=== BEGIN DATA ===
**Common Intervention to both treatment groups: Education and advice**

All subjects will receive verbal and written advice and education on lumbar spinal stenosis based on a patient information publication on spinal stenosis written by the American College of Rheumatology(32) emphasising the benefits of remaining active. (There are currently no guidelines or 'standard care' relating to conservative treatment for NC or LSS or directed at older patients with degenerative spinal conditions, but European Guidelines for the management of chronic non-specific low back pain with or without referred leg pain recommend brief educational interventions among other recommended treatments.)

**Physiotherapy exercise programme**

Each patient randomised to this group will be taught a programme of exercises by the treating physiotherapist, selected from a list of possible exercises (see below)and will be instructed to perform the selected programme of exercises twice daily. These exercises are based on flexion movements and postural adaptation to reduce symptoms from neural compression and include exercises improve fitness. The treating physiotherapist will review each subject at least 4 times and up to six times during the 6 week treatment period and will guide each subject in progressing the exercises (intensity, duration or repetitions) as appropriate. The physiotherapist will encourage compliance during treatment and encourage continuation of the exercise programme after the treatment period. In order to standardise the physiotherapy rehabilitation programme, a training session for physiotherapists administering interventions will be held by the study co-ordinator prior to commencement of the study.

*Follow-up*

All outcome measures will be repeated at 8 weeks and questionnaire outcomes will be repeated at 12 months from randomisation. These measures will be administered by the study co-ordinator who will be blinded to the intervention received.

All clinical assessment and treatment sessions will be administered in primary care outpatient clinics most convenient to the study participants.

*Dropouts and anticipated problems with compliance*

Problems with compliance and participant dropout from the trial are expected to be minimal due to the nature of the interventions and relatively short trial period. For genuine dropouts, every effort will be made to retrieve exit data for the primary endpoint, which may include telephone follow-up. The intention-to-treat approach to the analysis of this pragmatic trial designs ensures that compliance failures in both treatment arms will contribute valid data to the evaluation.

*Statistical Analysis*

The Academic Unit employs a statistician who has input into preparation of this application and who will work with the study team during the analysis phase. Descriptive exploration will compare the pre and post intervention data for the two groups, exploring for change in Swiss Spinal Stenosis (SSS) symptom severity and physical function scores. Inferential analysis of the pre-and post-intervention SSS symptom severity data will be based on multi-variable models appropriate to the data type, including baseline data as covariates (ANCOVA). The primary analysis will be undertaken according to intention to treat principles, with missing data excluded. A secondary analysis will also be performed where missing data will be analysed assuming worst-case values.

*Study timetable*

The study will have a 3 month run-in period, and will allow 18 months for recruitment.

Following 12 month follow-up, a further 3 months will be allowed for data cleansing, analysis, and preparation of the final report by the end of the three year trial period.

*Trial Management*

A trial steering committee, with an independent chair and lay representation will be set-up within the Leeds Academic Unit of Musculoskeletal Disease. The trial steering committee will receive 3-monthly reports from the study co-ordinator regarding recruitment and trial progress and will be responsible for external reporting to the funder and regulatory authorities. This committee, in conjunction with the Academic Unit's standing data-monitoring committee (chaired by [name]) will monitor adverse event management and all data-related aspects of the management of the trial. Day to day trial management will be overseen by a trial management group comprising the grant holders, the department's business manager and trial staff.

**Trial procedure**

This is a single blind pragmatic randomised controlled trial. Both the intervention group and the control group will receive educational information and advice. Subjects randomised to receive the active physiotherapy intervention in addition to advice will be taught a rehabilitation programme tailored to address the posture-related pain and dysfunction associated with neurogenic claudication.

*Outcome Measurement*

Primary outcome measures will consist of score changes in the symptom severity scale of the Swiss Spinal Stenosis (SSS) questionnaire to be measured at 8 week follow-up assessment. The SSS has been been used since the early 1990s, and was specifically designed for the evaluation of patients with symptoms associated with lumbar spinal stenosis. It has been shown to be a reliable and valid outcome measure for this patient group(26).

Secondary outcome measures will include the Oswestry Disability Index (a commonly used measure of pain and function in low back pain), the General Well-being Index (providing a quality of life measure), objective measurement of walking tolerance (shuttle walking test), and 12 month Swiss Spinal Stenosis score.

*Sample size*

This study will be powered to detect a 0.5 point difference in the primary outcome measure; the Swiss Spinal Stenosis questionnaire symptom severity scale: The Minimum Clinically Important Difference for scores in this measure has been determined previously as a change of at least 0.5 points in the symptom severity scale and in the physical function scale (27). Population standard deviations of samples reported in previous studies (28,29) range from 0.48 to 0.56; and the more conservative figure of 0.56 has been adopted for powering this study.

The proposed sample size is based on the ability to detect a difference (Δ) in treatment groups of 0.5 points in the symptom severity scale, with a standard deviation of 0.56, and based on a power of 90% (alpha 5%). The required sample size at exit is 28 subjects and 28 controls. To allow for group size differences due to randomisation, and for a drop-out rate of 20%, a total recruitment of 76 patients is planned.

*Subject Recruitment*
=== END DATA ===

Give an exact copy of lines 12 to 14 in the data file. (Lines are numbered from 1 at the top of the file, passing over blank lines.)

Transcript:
*Study timetable*

The study will have a 3 month run-in period, and will allow 18 months for recruitment.

Following 12 month follow-up, a further 3 months will be allowed for data cleansing, analysis, and preparation of the final report by the end of the three year trial period.